|Trade names||Amerge, Naramig, others|
|Elimination half-life||5-8 hours|
|CompTox Dashboard (EPA)|
|Chemical and physical data|
|Molar mass||335.47 g·mol−1|
|3D model (JSmol)|
It was patented in 1987 and approved for medical use in 1997.
Naratriptan is used for the treatment of the acute migraine attacks and the symptoms of migraine, including severe, throbbing headaches that sometimes are accompanied by nausea and sensitivity to sound or light.
A meta-analysis of 53 clinical trials has shown that all triptans are effective for treating migraine at marketed doses and that naratriptan, although less effective than sumatriptan and rizatriptan was more effective than placebo in reducing migraine symptoms at two hours and efficacy was demonstrated in almost two thirds of subjects after four hours of treatment.
Side effects include: dizziness, drowsiness, tingling of the hands or feet, nausea, dry mouth and unsteadiness. If these effects persist or worsen, notify your doctor promptly. Side-effects which are unlikely and which should be promptly reported include: chest pain/pressure, throat pain/pressure, unusually fast/slow/irregular pulse, one-sided muscle weakness, vision problems, cold/bluish hands or feet, stomach pain, bloody diarrhea, mental/mood changes, and fainting. In the unlikely event you have a serious allergic reaction to this drug, seek immediate medical attention. Symptoms of a serious allergic reaction include: rash, itching, swelling, severe dizziness, trouble breathing (swelling of the throat).
The causes of migraine are not clearly understood; however, the efficacy of naratriptans and other triptans is believed to be due to their activity as 5HT (serotonin) agonists.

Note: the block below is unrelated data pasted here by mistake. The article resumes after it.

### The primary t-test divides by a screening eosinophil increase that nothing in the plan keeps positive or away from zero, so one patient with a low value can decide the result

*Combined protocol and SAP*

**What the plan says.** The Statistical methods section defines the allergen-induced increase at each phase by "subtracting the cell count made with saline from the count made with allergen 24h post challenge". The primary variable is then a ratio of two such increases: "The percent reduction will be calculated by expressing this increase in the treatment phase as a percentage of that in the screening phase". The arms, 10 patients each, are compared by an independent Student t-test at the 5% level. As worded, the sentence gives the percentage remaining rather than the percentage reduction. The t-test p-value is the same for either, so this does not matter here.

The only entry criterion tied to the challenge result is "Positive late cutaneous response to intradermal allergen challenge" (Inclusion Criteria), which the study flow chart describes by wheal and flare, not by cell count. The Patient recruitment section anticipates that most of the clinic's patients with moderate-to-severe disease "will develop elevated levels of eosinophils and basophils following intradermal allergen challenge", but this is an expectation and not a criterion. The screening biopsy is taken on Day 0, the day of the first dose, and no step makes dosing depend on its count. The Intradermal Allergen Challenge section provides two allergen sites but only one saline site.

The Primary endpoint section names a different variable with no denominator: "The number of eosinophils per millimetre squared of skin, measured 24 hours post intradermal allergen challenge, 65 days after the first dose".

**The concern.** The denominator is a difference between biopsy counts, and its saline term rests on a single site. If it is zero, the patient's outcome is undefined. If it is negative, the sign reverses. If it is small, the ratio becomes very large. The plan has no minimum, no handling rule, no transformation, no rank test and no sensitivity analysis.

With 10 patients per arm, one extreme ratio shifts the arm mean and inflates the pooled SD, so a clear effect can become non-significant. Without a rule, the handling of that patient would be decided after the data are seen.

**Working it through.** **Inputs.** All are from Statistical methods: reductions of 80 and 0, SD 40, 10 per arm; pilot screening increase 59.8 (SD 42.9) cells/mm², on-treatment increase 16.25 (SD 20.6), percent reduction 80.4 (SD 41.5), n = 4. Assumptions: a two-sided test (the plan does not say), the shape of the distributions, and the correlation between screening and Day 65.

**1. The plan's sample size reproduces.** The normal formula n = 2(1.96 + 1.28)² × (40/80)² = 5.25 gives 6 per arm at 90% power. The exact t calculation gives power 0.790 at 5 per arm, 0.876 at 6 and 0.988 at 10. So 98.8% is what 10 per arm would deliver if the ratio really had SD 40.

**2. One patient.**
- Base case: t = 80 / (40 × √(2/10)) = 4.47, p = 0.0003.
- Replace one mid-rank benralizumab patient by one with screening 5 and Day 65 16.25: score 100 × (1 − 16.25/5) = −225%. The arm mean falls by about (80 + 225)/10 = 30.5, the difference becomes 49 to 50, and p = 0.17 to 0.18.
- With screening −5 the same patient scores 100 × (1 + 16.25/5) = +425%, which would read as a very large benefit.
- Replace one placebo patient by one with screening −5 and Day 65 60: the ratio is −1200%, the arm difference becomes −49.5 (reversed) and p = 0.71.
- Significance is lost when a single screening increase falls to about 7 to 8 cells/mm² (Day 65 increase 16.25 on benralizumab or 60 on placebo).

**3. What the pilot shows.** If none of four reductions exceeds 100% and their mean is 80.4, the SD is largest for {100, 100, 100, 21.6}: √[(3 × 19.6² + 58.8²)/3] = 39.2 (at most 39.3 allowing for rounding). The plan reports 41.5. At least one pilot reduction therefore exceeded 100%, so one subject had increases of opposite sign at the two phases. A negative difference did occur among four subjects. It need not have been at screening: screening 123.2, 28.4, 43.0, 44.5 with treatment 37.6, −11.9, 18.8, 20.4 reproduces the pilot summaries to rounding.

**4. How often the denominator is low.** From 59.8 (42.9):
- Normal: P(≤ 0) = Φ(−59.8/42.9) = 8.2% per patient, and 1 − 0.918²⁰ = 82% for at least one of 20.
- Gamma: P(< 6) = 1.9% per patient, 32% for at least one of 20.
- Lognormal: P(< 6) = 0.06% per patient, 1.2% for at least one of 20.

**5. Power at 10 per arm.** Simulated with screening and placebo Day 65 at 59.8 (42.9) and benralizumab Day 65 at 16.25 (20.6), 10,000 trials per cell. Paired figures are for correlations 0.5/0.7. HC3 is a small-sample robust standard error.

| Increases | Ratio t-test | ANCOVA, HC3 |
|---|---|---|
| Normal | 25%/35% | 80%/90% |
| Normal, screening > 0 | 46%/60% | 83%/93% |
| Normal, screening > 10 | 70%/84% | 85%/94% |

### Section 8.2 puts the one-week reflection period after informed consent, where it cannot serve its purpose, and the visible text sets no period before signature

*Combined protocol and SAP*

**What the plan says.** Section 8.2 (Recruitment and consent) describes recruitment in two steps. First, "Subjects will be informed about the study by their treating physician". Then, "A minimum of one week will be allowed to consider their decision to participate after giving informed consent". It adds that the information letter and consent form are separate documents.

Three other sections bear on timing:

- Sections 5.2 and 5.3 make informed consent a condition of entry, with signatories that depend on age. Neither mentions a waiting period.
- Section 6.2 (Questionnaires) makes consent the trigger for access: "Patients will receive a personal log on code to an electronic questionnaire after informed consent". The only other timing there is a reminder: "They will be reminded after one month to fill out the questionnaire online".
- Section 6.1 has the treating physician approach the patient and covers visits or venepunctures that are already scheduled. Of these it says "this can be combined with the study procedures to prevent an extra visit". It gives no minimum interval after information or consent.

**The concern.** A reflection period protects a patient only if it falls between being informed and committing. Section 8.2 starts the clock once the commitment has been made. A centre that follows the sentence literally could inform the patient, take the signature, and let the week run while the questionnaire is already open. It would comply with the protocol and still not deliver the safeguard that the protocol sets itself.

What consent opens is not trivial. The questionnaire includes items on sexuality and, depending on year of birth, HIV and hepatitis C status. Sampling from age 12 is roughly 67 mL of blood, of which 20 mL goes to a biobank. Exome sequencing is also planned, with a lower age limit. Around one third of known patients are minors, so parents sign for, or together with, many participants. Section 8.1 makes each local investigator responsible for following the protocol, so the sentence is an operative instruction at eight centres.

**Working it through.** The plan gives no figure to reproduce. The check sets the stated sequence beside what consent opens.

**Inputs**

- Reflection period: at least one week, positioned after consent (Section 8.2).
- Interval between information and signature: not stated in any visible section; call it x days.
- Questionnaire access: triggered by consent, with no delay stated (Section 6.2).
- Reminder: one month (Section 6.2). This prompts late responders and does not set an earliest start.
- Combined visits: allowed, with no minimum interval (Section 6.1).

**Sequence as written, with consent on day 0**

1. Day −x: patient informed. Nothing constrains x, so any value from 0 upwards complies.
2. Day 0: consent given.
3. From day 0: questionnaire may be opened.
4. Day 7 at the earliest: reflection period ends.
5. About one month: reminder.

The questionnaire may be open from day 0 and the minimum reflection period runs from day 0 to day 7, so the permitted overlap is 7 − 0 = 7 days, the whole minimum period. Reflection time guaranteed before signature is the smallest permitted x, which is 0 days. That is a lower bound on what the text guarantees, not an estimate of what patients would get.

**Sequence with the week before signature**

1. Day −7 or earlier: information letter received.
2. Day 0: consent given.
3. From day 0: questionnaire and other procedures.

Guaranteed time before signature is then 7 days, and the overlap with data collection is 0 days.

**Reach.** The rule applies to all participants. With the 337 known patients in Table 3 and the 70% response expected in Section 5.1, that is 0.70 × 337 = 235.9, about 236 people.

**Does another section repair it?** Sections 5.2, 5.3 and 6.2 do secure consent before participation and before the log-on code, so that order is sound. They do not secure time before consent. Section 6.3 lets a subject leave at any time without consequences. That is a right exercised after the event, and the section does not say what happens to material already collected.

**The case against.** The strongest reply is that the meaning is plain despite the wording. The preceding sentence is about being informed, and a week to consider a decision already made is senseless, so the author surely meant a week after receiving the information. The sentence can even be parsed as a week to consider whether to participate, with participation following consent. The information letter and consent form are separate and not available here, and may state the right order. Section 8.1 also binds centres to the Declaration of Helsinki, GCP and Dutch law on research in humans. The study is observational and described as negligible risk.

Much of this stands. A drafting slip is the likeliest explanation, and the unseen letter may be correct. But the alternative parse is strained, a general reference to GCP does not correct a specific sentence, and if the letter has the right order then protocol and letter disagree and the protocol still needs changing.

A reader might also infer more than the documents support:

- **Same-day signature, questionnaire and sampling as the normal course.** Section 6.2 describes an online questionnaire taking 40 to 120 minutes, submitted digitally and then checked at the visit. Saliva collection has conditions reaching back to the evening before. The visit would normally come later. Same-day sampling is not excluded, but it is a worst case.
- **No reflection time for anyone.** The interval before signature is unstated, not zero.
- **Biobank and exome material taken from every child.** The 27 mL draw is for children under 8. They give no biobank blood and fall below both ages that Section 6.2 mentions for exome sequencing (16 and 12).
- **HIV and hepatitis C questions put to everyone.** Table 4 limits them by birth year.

In the United States, the Food and Drug Administration (FDA) approved naratriptan on February 11, 1998. It was covered by U.S. Patent no. 4997841; the FDA lists the patent as expiring on July 7, 2010.
In July 2010, in the wake of the patent expiration, several drug manufacturers, including Roxane Labs, Sandoz and Teva Pharmaceuticals, announced that they were launching generic Naratriptan medications.
The drug continued to be covered by European patent 0303507 in Germany, Spain, France and the United Kingdom through March 10, 2012, and by Australian patent 611469 in Australia through June 17, 2013. It had previously been covered by Canadian patent 1210968; but both Sandoz and Teva (formerly Novopharm) have offered generic equivalents in Canada since that patent's expiration December 1, 2009.
In December 23, 2014, in response to a request from Health Canada, importers in Canada agreed to quarantine the importation of health products, including generic Naratriptan manufactured for both Sandoz and Teva, from Dr. Reddy's Laboratories in Srikakulam, India. Because Teva and Sandoz are the only approved suppliers of generic Naratriptan in Canada, the quarantine resulted in Naratriptan being placed on the Canadian drug shortage list.